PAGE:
Grinding teeth at night can be painful and cause an array of dental problems. This is often caused by a sleep-related movement disorder known as sleep bruxism. This causes you to clench, grind, or gnash your teeth in your sleep. This can damage enamel, cause tooth fractures or chips, or even cause pain in your jaw, neck, and face. So, what can you do to reduce this problem?

How to Stop Grinding Teeth At Night

According to statistics, from 1 to 3% of people regularly grit their teeth in their sleep. This may lead to many dental problems. Here are the 5 ways to stop grinding teeth at night-

Grinding Teeth

1. Night Guards

One of the most popular products used as a solution for sleep bruxism is a night guard. These are typically custom fitted to work for your specific mouth shape and made from either acrylic or plastic. It will prevent your teeth from rubbing together while you sleep. It fits over your teeth and you wear it overnight. While it won’t stop you from grinding your teeth, it will help you prevent damage to your teeth that this habit causes.

2. Take Measures to Reduce Stress

While there isn’t one pinpointed a cause for sleep bruxism, stress can be a major factor. So, it’s worthwhile to take measures to reduce your stress levels.

There are a few ways you can do this. After all, stress reduction can be different from person to person. For one, you could try to take some time before bed to do something calming like reading your favorite book. Another idea would be to take the time to work up a sweat during the day. Exercise is a great natural way to lower stress levels also you can try some yoga poses for stress relief.

If your bruxism is sourced in severe anxiety, it can be helpful to seek out a professional. They’ll be able to help you learn coping mechanisms that work for your situation specifically. As you learn healthy techniques to calm down, you can reduce behaviors related to anxiety such as grinding your teeth.

Also, read about: 5 Essential Yoga Poses For Stress Relief

3. Avoid Caffeine and Alcohol

Another way to reduce grinding is to avoid certain food and drinks. For example, caffeine can be a real problem. Of course, there are obvious sources of caffeine that you know to cut down on such as sodas and coffee. However, you’ll want to remember that foods such as chocolate are also sources of caffeine.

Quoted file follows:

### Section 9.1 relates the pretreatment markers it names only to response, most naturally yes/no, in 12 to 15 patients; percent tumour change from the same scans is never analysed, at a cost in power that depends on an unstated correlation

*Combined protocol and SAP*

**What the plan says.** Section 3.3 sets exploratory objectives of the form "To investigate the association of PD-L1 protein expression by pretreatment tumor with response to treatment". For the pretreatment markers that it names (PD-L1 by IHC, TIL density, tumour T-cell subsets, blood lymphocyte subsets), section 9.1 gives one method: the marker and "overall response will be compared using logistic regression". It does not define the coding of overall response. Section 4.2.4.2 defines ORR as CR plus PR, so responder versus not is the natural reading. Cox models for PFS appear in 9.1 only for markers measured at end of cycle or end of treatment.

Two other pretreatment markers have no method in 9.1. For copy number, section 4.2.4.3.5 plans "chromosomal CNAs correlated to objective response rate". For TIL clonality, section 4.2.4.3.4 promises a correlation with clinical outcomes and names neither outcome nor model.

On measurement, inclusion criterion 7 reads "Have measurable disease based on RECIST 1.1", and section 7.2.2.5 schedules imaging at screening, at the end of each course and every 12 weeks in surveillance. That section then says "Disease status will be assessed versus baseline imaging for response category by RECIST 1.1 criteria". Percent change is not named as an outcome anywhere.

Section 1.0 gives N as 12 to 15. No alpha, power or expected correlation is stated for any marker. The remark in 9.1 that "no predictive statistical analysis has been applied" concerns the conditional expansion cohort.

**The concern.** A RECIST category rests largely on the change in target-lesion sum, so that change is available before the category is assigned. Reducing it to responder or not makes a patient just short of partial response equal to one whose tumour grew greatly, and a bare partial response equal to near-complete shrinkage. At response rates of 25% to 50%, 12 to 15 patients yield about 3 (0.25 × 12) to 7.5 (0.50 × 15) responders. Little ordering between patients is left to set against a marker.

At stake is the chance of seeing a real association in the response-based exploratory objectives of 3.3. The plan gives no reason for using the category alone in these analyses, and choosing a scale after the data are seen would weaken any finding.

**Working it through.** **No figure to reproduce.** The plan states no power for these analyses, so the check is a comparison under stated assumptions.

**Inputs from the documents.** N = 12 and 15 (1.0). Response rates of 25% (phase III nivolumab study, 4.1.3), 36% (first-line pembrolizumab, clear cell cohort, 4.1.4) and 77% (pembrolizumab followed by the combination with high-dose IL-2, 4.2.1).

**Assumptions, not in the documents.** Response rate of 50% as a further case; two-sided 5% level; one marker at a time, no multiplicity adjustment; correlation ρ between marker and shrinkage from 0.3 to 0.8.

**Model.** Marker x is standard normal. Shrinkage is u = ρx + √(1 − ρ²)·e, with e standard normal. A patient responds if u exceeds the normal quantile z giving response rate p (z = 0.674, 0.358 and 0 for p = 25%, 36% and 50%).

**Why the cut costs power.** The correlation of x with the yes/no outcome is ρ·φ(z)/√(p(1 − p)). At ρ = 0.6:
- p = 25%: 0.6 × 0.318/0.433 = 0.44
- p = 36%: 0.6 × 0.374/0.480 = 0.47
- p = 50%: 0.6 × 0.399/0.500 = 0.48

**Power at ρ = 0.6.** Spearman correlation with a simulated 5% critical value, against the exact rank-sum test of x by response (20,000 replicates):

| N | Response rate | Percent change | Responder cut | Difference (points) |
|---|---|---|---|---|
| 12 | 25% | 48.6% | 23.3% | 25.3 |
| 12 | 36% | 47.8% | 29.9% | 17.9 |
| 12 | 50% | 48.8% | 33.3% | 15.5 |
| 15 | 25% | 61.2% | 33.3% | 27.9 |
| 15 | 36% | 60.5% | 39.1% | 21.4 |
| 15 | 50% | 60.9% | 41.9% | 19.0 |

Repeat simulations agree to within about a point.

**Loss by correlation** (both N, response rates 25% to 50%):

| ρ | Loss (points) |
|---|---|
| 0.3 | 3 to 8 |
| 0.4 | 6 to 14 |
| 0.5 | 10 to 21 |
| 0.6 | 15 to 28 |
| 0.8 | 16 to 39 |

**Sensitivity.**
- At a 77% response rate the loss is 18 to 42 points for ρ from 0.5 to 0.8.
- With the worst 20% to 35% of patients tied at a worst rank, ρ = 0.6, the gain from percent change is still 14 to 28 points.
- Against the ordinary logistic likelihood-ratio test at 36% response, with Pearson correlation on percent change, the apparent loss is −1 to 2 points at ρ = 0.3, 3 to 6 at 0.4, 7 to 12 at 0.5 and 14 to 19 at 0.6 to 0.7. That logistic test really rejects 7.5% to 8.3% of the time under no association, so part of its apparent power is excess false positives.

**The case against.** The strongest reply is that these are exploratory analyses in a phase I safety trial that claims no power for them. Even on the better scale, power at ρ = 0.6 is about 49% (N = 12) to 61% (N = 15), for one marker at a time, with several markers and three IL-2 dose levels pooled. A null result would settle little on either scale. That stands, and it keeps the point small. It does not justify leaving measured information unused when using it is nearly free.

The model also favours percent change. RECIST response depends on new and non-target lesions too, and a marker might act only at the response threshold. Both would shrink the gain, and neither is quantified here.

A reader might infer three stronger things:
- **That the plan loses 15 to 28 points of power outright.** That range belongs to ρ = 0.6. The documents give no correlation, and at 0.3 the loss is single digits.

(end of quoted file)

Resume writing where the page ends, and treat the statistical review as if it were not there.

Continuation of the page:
In addition to caffeine, you’ll want to avoid drinking alcohol. This can increase your nighttime tooth grinding.

Also, read about: Effects of drinking too much alcohol

4. Warm Washcloths or Baths

As mentioned earlier, there’s more to grinding your teeth than just your teeth. The teeth grinding from sleep bruxism is mainly sourced in tension in your jaw. Luckily, there are steps you can take to relax your muscles before you go to bed.

Some like to tend to warm baths because this can both relax muscles and relieve some of the stress of the day. If this isn’t something you’re interested in, though, you aren’t out of luck. Use a warm, damp washcloth or heating pad each night and hold it against your jaw right in front of your ear for a few minutes before you go to bed to loosen these muscles up. This works because heat increases blood flow in the area of the body it’s applied to.

On top of this, you can massage your jaw to decrease tension. Just like any other sore muscle in your body, this can relax knots and leave those muscles more relaxed.

5. Pay Attention to Daytime Bruxism

Grinding your teeth can also come from bad habits. There are a lot of reasons that grinding your teeth during the day can become a habit from anxiety to stress and more. After a while, it becomes a subconscious habit – you may not realize you’re doing it.

To start decreasing this behavior try to pay attention to when you’re doing it. Make a conscious effort to relax your mouth and jaw – don’t put your teeth together when you close your lips. As you try to quit the habit during the day, the less likely you are to do the habit at night.

Grinding your teeth can be more than just a bad habit. It can cause you to damage your teeth and even leave you with aches and pains in your jaw and neck. By keeping tips like these in mind, you can find relief from your sleep bruxism.

Also, read about: Teeth sensitivity: 6 common causes

Disclaimer: The statements, opinions, and data contained in these publications are solely those of the individual authors and contributors and not of Credihealth and the editor(s).

About The Author:

This write-up was contributed to Credihealth by Annabelle Carter.

Annabelle Carter Short writes for several health publications with a specific interest in brain health. She also works with few organizations to provide families with the best resources for raising and educating a child with ASD. When not working, she’s spending time with her family or putting pen to paper for her own personal pursuits. Annabelle is a mother and she loves sewing and making crafts with her children.

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